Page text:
The Sala Umberto theatre, projected by Arch. Andrea Busiri Vici decorated by the renown Alessandro Bazzani, inaugurates in 1882 the concert hall he names Theatre of the Piccola Borsa.
In 1890 comes the Arch’s intervention. Giulio Podesti enlarges the capacity of the hall to 650 seats, and around 1900 it is renamed with its current name. In 1906 it is used as a Cinemofono. After Petrolini’s debut on the 25th of May 1911, a series of adjustments were operated on the hall by Attilio Spaccarelli and Arnaldo Foschini, for the occasion of the Universal Exhibition for the 50 years from the Italian Unification. In 1928 further changes were made on the hall, which had a large stage with a 12 metres long proscenium and modern installations for the projection of films.
It is historically recognized as the Temple of Truth and of the Italian Magazine between the years 1910s and 1940s. On its stage act Ettore Petrolini, Raffaele Viviani, Nicola Maldacea, Toto, Aldo Fabrizi, the De Filippo brothers, Anna Fougez, Odoardo Spadaro, the De Rege brothers, Lydia Johnson, Riviera Five, Renato Rascel, Rossano Brazi, the three Bonos brothers, Cuttica, Alfredo Bambi, the De Vico brothers, Michele Galdieri, the Isa Lysette company, Libero Bovio, Anna Magnani, and Walter Chiari. In the fifties, sixties, and seventies, the Sala Umberto is used for filmic purposes. In 1980 it is wholly renovated, and in 1981 it becomes a theatre again. The first season is directed by Luigi Longobardi and inaugurated by the great Domenico Modugno in Luigi Antonelli’s The Man who Found Himself (L’uomo che incontrò se stesso), directed by Enzo Fenoglio. From 1983 to 1991 the artistic schedule is directed by ETI (Ente Teatrale Italiano), guided by widely esteemed Bruno D’Alessandro. From 1991 to 2001 the hall goes back to being devoted to cinema, under the hand of the Istituto Luce and then Medusa.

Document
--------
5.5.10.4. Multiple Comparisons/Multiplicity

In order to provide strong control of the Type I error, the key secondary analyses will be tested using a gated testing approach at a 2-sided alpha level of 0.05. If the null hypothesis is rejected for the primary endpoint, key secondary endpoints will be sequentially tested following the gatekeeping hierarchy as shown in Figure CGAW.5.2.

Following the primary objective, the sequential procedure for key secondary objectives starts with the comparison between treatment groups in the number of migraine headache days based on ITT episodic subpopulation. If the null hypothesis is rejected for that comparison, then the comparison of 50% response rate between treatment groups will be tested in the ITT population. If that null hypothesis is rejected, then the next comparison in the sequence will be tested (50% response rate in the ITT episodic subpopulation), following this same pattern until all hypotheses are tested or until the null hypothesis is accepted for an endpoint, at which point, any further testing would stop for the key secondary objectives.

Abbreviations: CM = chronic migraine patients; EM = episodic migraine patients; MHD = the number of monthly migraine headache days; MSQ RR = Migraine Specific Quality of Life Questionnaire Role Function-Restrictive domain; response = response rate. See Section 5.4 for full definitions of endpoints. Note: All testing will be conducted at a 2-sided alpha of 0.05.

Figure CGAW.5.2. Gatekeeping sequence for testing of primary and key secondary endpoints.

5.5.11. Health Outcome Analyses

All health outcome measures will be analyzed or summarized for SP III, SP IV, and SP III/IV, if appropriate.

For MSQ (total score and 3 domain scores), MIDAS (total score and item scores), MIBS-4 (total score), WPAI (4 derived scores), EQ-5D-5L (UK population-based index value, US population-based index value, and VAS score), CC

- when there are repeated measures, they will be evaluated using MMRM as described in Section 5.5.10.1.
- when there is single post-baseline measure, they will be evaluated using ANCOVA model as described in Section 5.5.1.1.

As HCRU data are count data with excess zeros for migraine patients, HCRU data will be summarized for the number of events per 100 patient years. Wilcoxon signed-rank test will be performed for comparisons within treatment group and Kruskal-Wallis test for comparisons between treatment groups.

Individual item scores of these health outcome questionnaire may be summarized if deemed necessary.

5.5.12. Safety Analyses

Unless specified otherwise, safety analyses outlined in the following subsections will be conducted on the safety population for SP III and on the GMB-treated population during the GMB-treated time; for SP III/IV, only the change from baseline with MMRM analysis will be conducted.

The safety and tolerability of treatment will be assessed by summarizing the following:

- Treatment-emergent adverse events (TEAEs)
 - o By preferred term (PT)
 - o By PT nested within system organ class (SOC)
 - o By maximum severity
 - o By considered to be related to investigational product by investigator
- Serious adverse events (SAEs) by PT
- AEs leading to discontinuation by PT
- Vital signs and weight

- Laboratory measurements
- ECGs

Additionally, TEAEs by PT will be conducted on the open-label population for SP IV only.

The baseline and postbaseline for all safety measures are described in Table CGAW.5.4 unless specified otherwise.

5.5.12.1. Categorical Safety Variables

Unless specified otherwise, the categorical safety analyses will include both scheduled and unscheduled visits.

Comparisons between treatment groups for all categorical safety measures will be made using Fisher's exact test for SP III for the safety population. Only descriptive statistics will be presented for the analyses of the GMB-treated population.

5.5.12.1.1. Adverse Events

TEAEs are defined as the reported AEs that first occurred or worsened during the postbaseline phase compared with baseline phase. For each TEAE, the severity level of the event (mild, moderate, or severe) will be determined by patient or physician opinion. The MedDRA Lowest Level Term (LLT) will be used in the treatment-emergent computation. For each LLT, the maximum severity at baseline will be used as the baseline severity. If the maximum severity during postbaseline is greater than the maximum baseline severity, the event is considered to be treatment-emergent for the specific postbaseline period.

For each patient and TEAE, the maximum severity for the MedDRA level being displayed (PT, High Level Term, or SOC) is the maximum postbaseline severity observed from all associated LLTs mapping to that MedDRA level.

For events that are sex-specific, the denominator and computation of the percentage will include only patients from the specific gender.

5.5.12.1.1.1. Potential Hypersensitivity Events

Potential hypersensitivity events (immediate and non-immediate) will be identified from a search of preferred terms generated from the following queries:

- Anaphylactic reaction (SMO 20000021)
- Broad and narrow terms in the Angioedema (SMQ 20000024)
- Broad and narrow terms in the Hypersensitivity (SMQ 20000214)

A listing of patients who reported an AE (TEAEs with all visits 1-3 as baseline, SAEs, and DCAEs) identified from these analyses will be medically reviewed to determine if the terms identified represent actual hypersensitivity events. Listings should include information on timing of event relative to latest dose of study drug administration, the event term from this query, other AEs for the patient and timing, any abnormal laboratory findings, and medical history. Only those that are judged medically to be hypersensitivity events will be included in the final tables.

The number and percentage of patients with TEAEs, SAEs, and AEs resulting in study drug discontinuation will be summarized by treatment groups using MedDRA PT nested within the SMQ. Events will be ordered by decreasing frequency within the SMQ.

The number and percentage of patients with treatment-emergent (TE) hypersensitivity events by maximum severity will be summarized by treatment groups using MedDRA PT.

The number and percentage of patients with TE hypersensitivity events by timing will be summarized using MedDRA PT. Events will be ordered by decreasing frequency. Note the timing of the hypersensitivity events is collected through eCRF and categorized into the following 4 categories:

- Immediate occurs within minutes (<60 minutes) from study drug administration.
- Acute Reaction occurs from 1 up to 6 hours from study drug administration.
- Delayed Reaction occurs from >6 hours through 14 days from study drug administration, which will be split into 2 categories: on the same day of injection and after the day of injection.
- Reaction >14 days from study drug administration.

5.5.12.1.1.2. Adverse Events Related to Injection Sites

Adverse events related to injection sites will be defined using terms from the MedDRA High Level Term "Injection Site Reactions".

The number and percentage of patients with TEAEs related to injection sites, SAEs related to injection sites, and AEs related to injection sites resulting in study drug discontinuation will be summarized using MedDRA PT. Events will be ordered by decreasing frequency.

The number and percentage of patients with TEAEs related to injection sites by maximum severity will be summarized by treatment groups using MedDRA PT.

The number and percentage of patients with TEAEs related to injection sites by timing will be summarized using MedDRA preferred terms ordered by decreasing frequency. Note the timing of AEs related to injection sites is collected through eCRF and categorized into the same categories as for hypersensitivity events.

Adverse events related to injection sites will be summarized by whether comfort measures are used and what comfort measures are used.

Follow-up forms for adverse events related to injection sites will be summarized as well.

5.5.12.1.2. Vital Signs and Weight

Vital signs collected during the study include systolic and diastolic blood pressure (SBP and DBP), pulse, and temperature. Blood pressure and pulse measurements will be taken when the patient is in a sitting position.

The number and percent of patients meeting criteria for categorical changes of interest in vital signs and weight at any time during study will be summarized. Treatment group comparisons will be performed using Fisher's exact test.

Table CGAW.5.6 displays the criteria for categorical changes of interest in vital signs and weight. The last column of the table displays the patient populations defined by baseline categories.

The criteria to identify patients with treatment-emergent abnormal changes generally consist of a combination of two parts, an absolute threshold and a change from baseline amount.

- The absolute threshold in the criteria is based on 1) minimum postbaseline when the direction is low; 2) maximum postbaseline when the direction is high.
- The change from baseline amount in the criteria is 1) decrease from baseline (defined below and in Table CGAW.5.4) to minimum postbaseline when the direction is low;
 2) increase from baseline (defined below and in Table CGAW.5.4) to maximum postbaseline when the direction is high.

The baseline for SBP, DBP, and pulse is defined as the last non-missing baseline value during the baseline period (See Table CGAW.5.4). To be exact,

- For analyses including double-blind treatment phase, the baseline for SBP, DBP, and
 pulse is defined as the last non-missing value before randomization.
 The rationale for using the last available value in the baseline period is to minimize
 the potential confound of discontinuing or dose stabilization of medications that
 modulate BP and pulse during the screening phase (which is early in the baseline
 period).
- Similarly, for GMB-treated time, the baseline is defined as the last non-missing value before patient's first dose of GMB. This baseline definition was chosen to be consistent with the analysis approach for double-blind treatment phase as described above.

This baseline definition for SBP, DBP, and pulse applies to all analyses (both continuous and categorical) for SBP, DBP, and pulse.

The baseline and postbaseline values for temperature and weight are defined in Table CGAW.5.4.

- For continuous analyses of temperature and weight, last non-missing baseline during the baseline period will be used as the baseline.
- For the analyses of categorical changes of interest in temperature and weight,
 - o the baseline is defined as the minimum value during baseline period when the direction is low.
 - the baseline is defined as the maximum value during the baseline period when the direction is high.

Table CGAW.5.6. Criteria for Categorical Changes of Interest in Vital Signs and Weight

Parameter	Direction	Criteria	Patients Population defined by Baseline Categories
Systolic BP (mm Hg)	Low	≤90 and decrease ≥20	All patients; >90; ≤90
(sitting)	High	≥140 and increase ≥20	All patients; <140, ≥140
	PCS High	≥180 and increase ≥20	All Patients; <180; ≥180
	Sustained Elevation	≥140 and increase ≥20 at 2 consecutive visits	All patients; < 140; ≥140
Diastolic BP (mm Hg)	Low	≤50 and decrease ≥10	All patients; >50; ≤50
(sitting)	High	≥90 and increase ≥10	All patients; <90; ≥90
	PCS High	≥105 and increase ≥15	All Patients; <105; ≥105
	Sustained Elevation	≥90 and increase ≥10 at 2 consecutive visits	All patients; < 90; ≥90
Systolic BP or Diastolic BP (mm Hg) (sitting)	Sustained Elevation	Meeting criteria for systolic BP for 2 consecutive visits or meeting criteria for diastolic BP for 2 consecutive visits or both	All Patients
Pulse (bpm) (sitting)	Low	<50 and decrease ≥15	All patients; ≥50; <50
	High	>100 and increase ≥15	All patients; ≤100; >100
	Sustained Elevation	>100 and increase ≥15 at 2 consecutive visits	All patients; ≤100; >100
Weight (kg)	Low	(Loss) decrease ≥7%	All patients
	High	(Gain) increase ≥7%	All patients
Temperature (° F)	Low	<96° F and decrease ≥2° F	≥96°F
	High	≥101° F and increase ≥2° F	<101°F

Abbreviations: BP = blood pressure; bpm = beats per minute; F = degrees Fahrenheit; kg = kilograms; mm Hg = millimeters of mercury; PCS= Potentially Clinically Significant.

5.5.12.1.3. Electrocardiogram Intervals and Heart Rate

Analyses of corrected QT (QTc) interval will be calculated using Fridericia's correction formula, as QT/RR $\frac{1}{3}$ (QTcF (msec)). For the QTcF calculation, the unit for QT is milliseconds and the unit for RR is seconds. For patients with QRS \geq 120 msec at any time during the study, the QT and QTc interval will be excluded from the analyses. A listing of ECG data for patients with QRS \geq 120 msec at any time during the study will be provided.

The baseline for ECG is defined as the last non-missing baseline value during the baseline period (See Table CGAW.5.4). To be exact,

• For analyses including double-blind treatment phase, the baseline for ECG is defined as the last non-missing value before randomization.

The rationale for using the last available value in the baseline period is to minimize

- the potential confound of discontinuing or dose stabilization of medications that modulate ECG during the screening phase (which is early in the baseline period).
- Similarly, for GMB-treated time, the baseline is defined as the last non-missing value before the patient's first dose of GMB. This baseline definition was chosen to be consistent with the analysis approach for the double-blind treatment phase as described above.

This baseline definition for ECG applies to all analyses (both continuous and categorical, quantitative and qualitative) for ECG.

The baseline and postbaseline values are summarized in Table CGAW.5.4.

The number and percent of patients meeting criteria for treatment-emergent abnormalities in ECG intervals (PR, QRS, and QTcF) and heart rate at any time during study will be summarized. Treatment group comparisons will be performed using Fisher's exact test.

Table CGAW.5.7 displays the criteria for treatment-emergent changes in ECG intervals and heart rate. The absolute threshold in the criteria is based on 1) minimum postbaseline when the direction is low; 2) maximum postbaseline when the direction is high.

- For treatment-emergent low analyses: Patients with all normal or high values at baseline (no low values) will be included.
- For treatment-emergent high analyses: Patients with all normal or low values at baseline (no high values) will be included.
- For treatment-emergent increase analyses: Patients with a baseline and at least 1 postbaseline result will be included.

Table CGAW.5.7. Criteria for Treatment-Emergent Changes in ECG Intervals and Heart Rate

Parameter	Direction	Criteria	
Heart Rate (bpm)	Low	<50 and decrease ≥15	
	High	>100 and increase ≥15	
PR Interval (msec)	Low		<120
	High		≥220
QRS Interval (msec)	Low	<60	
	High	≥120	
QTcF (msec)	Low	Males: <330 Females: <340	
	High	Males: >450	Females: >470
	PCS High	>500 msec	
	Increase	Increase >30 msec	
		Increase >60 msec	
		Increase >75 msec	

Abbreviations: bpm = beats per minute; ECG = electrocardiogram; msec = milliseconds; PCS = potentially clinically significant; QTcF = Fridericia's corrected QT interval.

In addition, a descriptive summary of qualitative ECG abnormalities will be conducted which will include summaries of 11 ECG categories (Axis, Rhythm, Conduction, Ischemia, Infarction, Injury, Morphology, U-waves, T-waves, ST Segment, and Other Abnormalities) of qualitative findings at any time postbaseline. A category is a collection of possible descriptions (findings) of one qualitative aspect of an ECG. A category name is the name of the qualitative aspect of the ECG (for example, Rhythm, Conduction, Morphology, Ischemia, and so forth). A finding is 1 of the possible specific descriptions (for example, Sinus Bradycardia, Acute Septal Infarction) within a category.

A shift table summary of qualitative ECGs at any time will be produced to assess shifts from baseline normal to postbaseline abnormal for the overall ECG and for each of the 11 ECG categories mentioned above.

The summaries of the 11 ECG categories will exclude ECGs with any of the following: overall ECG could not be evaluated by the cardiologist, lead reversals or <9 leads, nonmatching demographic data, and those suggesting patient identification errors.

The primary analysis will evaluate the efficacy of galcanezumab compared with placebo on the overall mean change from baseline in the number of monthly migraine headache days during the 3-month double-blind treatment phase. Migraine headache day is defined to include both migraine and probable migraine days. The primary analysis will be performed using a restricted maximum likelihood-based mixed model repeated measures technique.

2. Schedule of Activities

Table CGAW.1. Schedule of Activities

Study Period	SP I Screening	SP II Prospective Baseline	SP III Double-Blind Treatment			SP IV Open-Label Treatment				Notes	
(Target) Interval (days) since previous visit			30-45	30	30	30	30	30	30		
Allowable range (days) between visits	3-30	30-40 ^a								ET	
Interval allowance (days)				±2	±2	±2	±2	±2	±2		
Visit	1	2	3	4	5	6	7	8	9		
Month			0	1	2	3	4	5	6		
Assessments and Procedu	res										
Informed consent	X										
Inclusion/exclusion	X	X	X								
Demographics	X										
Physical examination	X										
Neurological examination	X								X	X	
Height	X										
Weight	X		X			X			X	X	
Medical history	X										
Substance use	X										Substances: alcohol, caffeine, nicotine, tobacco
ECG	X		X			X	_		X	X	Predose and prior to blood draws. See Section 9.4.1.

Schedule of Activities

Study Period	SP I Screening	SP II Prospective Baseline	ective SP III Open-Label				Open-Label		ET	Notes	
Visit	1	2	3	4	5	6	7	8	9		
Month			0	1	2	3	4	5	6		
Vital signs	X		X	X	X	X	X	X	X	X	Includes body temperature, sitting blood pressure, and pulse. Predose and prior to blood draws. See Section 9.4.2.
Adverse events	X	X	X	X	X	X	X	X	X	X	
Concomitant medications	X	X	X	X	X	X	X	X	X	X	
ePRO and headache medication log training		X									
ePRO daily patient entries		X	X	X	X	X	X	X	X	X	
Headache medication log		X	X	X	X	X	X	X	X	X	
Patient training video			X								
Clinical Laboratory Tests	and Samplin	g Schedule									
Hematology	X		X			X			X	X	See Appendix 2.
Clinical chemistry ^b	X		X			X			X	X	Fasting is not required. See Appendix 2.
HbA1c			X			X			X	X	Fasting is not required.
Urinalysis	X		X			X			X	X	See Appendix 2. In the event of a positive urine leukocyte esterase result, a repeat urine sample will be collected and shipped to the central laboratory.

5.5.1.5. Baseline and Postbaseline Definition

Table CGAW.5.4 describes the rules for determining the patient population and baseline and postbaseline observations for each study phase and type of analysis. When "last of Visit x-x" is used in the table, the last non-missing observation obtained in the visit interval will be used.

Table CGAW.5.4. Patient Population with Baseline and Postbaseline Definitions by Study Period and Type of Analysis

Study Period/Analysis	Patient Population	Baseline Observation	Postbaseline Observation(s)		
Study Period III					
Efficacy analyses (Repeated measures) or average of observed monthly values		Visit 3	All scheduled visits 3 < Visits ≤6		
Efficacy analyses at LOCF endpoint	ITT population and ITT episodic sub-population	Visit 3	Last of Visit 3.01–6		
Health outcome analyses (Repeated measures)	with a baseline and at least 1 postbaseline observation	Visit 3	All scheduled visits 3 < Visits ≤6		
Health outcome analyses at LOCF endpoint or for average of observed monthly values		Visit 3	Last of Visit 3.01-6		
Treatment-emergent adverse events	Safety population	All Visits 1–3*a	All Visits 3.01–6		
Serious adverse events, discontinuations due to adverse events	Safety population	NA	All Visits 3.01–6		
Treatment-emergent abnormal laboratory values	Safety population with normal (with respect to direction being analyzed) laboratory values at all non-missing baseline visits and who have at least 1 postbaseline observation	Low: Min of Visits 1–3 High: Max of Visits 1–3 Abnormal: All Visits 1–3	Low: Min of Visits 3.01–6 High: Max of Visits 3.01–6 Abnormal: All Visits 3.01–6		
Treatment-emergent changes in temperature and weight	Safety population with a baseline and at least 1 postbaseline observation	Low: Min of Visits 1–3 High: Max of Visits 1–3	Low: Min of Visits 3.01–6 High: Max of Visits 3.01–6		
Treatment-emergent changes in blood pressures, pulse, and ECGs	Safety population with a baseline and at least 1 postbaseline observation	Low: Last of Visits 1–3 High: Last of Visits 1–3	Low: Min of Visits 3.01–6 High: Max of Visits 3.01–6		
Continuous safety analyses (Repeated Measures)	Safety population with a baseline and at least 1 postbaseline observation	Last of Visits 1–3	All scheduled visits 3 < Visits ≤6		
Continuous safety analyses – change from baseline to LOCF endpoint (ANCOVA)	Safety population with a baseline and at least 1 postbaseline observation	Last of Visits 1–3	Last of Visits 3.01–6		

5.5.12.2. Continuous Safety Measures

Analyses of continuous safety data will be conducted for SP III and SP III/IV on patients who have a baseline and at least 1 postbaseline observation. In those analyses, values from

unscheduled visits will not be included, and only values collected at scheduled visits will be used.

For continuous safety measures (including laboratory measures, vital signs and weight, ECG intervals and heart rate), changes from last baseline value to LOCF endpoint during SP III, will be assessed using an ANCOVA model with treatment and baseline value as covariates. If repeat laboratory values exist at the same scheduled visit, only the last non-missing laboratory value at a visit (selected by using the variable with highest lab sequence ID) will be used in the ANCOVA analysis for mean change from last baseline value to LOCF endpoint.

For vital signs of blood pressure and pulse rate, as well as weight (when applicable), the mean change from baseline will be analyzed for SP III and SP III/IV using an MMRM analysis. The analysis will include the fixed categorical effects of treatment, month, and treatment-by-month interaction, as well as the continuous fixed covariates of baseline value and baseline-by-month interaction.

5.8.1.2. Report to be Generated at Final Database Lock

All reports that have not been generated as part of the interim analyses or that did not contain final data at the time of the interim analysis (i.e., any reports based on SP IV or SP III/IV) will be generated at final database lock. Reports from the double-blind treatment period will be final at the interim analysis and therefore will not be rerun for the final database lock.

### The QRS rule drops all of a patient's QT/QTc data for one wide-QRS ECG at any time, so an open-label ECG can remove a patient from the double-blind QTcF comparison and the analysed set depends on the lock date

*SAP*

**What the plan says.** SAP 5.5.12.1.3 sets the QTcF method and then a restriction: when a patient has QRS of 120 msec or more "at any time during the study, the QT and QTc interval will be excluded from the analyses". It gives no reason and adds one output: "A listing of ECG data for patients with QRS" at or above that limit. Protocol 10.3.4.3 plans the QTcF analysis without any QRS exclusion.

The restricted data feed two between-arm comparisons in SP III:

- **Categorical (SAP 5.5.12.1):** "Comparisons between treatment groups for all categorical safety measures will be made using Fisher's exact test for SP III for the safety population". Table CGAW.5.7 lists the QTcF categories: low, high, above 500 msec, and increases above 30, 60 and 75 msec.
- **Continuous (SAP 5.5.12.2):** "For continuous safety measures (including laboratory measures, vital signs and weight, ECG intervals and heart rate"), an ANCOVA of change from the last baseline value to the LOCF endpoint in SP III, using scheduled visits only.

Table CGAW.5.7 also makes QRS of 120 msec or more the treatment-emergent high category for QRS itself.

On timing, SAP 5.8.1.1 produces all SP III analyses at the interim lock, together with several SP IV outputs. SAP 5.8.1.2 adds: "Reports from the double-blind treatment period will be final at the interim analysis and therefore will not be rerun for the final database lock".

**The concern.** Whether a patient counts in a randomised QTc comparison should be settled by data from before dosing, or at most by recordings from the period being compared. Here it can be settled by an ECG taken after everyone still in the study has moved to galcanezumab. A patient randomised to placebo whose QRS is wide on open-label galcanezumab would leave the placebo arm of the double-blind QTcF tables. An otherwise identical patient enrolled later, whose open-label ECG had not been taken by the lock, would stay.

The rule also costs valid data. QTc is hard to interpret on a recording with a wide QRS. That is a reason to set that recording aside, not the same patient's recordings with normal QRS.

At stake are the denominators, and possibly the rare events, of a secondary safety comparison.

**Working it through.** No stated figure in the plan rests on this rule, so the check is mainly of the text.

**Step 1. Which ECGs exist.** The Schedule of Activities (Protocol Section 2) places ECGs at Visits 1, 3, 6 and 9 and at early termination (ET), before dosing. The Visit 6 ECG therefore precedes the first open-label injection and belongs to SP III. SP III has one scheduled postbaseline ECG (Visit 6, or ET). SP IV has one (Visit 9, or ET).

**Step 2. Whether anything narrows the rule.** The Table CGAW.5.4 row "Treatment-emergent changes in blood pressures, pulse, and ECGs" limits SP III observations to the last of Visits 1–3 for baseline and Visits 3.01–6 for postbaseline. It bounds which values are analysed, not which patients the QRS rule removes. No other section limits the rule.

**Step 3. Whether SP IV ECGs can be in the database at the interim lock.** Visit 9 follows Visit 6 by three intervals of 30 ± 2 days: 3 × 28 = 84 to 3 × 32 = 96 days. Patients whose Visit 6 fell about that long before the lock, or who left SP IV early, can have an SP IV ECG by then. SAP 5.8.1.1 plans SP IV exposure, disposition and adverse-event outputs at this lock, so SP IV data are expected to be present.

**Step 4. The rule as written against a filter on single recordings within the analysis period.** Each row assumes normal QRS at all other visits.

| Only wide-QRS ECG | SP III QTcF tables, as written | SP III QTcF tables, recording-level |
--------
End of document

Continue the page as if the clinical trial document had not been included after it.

In September 2002, after a further renovation, it picks up its theatrical activities under the artistic direction of Alessandro Longobardi, whom inaugurates the season with the Maddalena Crippa show Femmine Fatali, created and directed by Peter Stain, giving prose seasons parallel initiatives amongst which: the opening of an intense educational series of activities with the Teatro Ragazzi (Theatre for Children), directed by Livia Clementi, a number of cultural projects that range from contemporary theatre to dance, from recitals to concerts, and the opening of the Vivistrot, a space reserved to restaurants.
In 2004 the foyer was renovated as a space for hosting exhibitions: ‘Spazio Arte Sala Umberto’ (‘Sala Umberto Art Space’), an ideal location for both exhibitions and artistic performances.